Hot questions for Using Neural networks in random forest


I want to run some experiments with neural networks using PyTorch, so I tried a simple one as a warm-up exercise, and I cannot quite make sense of the results.

The exercise attempts to predict the rating of 1000 TPTP problems from various statistics about the problems such as number of variables, maximum clause length etc. Data file is quite straightforward, 1000 rows, the final column is the rating, started off with some tens of input columns, with all the numbers scaled to the range 0-1, I progressively deleted features to see if the result still held, and it does, all the way down to one input column; the others are in previous versions in Git history.

I started off using separate training and test sets, but have set aside the test set for the moment, because the question about whether training performance generalizes to testing, doesn't arise until training performance has been obtained in the first place.

Simple linear regression on this data set has a mean squared error of about 0.14.

I implemented a simple feedforward neural network, code in and copied below, that after a couple hundred training epochs, also has an mean squared error of 0.14.

So I tried changing the number of hidden layers from 1 to 2 to 3, using a few different optimizers, tweaking the learning rate, switching the activation functions from relu to tanh to a mixture of both, increasing the number of epochs to 5000, increasing the number of hidden units to 1000. At this point, it should easily have had the ability to just memorize the entire data set. (At this point I'm not concerned about overfitting. I'm just trying to get the mean squared error on training data to be something other than 0.14.) Nothing made any difference. Still 0.14. I would say it must be stuck in a local optimum, but that's not supposed to happen when you've got a couple million weights; it's supposed to be practically impossible to be in a local optimum for all parameters simultaneously. And I do get slightly different sequences of numbers on each run. But it always converges to 0.14.

Now the obvious conclusion would be that 0.14 is as good as it gets for this problem, except that it stays the same even when the network has enough memory to just memorize all the data. But the clincher is that I also tried a random forest,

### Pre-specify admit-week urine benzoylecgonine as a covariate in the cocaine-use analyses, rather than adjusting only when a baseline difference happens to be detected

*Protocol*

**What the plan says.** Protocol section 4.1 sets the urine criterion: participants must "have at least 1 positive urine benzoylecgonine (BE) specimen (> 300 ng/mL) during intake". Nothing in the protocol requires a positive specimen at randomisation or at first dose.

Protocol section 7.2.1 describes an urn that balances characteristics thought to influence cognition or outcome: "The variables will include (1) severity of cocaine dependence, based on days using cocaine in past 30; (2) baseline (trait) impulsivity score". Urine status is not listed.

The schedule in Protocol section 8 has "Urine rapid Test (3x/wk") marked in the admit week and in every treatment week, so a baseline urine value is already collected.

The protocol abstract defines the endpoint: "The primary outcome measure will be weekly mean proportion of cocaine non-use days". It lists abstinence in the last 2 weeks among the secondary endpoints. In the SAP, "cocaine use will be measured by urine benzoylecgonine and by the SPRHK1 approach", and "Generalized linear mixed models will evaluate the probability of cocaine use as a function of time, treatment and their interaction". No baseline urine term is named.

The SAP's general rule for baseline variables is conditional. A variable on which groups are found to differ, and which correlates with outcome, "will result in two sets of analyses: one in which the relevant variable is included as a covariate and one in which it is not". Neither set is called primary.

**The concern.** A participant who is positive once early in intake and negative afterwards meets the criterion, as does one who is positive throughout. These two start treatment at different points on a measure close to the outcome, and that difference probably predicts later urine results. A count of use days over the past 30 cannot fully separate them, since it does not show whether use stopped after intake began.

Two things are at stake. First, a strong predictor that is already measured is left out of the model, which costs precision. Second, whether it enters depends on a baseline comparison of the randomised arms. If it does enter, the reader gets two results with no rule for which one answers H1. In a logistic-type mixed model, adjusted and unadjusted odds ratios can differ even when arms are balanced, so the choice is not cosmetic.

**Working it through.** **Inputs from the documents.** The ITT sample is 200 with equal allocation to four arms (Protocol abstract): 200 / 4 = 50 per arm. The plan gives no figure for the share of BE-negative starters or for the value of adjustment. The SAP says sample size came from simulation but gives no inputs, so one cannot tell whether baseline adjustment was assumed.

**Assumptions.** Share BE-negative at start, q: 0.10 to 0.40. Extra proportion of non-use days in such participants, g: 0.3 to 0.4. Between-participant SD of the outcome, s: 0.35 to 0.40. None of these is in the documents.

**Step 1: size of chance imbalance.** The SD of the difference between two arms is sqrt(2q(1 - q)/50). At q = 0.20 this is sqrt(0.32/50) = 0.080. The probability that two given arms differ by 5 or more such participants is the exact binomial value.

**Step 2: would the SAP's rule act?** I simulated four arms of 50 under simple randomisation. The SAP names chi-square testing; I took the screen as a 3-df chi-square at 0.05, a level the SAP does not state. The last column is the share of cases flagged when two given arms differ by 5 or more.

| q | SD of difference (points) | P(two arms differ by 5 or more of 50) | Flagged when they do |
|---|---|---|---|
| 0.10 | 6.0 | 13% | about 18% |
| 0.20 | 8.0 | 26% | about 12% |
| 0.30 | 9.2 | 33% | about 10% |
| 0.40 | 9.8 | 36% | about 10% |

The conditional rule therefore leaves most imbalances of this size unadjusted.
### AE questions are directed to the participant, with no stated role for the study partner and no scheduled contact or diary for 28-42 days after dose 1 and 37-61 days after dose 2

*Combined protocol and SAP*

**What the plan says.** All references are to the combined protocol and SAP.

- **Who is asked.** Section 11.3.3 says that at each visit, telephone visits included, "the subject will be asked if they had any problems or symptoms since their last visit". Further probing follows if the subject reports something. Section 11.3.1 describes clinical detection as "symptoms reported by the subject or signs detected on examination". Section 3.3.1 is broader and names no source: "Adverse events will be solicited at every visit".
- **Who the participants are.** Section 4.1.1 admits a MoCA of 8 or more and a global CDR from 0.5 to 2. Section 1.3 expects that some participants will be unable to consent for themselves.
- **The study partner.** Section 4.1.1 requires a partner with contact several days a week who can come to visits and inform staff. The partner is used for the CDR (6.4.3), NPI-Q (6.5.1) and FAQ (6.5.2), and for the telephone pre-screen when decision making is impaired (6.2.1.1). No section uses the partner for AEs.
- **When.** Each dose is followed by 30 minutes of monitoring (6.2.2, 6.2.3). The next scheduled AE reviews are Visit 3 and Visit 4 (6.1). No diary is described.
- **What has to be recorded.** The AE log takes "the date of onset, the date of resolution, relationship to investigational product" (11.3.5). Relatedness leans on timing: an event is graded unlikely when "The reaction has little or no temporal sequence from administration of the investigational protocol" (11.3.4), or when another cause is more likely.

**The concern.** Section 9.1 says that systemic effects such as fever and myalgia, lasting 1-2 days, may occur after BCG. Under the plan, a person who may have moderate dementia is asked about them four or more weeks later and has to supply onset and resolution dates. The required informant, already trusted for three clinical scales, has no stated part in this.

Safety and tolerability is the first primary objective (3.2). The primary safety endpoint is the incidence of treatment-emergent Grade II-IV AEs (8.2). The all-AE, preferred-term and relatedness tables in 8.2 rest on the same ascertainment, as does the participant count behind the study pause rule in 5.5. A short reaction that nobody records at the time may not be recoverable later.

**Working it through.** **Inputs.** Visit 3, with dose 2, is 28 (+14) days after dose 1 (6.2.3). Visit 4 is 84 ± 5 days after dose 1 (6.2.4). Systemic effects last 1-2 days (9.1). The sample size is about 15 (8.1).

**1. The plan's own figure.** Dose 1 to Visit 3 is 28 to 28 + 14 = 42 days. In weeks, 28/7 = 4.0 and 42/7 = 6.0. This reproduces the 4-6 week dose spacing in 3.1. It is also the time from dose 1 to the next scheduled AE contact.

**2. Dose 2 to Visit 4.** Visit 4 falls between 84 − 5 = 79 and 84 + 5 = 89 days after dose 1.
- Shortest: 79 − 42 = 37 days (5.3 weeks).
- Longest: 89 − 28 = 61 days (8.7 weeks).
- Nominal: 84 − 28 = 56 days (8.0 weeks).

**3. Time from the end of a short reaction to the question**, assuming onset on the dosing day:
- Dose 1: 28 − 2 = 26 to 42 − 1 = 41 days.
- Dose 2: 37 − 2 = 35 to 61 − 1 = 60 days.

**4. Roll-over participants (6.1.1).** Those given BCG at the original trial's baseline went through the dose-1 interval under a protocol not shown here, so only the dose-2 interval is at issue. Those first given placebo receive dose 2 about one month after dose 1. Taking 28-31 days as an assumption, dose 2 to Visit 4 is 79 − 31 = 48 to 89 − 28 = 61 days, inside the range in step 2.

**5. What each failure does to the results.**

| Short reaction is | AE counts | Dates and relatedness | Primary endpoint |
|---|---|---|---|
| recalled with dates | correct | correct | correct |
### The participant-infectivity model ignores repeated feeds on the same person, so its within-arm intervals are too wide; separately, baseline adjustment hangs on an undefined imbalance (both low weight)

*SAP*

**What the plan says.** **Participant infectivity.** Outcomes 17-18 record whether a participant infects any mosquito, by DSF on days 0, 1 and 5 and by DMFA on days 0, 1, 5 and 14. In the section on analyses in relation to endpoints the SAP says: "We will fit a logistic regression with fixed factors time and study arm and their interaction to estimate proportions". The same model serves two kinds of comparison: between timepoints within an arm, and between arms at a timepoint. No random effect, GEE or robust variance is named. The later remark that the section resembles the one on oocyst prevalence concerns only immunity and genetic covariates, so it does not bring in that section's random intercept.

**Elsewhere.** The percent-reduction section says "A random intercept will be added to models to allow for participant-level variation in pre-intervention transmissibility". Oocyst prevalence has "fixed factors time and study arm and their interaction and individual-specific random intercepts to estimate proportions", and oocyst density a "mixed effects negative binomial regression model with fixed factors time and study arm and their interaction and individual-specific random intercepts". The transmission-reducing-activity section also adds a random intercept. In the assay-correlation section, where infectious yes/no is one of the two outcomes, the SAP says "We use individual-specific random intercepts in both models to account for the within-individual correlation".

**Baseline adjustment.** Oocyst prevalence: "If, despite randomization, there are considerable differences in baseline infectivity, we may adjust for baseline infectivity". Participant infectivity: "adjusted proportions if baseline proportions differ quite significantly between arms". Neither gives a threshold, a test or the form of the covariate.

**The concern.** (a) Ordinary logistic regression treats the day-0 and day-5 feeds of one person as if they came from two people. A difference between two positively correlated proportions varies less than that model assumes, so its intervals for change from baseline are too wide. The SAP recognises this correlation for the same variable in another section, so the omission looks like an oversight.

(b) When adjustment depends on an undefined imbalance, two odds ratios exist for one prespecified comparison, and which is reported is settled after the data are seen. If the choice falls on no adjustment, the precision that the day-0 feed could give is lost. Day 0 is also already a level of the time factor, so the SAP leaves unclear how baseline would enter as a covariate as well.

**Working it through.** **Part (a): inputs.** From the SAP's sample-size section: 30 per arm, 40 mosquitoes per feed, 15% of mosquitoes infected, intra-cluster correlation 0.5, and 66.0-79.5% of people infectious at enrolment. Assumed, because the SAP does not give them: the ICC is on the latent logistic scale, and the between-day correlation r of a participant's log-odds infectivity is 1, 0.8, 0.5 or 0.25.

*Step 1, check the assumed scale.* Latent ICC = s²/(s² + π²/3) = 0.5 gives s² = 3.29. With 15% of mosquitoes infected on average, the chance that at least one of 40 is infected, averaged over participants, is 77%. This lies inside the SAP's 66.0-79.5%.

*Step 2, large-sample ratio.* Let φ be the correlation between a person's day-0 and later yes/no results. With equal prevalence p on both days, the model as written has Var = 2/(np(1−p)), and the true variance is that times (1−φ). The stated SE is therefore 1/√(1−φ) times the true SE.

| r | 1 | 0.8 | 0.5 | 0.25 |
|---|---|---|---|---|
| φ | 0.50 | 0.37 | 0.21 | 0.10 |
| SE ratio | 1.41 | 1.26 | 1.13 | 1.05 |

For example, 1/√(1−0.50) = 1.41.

... and the random forest has a mean squared error of 0.01 on the original data set, degrading gracefully as features are deleted, still 0.05 on the data with just one feature.

Nowhere in the lore of machine learning is it said 'random forests vastly outperform neural nets', so I'm presumably doing something wrong, but I can't see what it is. Maybe it's something as simple as just missing a flag or something you need to set in PyTorch. I would appreciate it if someone could take a look.

import numpy as np
import pandas as pd
import torch
import torch.nn as nn

# data
df = pd.read_csv("test.csv")

# separate the output column
y_name = df.columns[-1]
y_df = df[y_name]
X_df = df.drop(y_name, axis=1)

# numpy arrays
X_ar = np.array(X_df, dtype=np.float32)
y_ar = np.array(y_df, dtype=np.float32)

# torch tensors
X_tensor = torch.from_numpy(X_ar)
y_tensor = torch.from_numpy(y_ar)

# hyperparameters
in_features = X_ar.shape[1]
hidden_size = 100
out_features = 1
epochs = 500

# model
class Net(nn.Module):
    def __init__(self, hidden_size):
        super(Net, self).__init__()
        self.L0 = nn.Linear(in_features, hidden_size)
        self.N0 = nn.ReLU()
        self.L1 = nn.Linear(hidden_size, hidden_size)
        self.N1 = nn.Tanh()
        self.L2 = nn.Linear(hidden_size, hidden_size)
        self.N2 = nn.ReLU()
        self.L3 = nn.Linear(hidden_size, 1)

    def forward(self, x):
        x = self.L0(x)
        x = self.N0(x)
        x = self.L1(x)
        x = self.N1(x)
        x = self.L2(x)
        x = self.N2(x)
        x = self.L3(x)
        return x

model = Net(hidden_size)
criterion = nn.MSELoss()
optimizer = torch.optim.Adam(model.parameters(), lr=0.1)

# train
for epoch in range(1, epochs + 1):
    # forward
    output = model(X_tensor)
    cost = criterion(output, y_tensor)

    # backward

    # print progress
    if epoch % (epochs // 10) == 0:
        print(f"{epoch:6d} {cost.item():10f}")

output = model(X_tensor)
cost = criterion(output, y_tensor)
print("mean squared error:", cost.item())


can you please print the shape of your input ? I would say check those things first: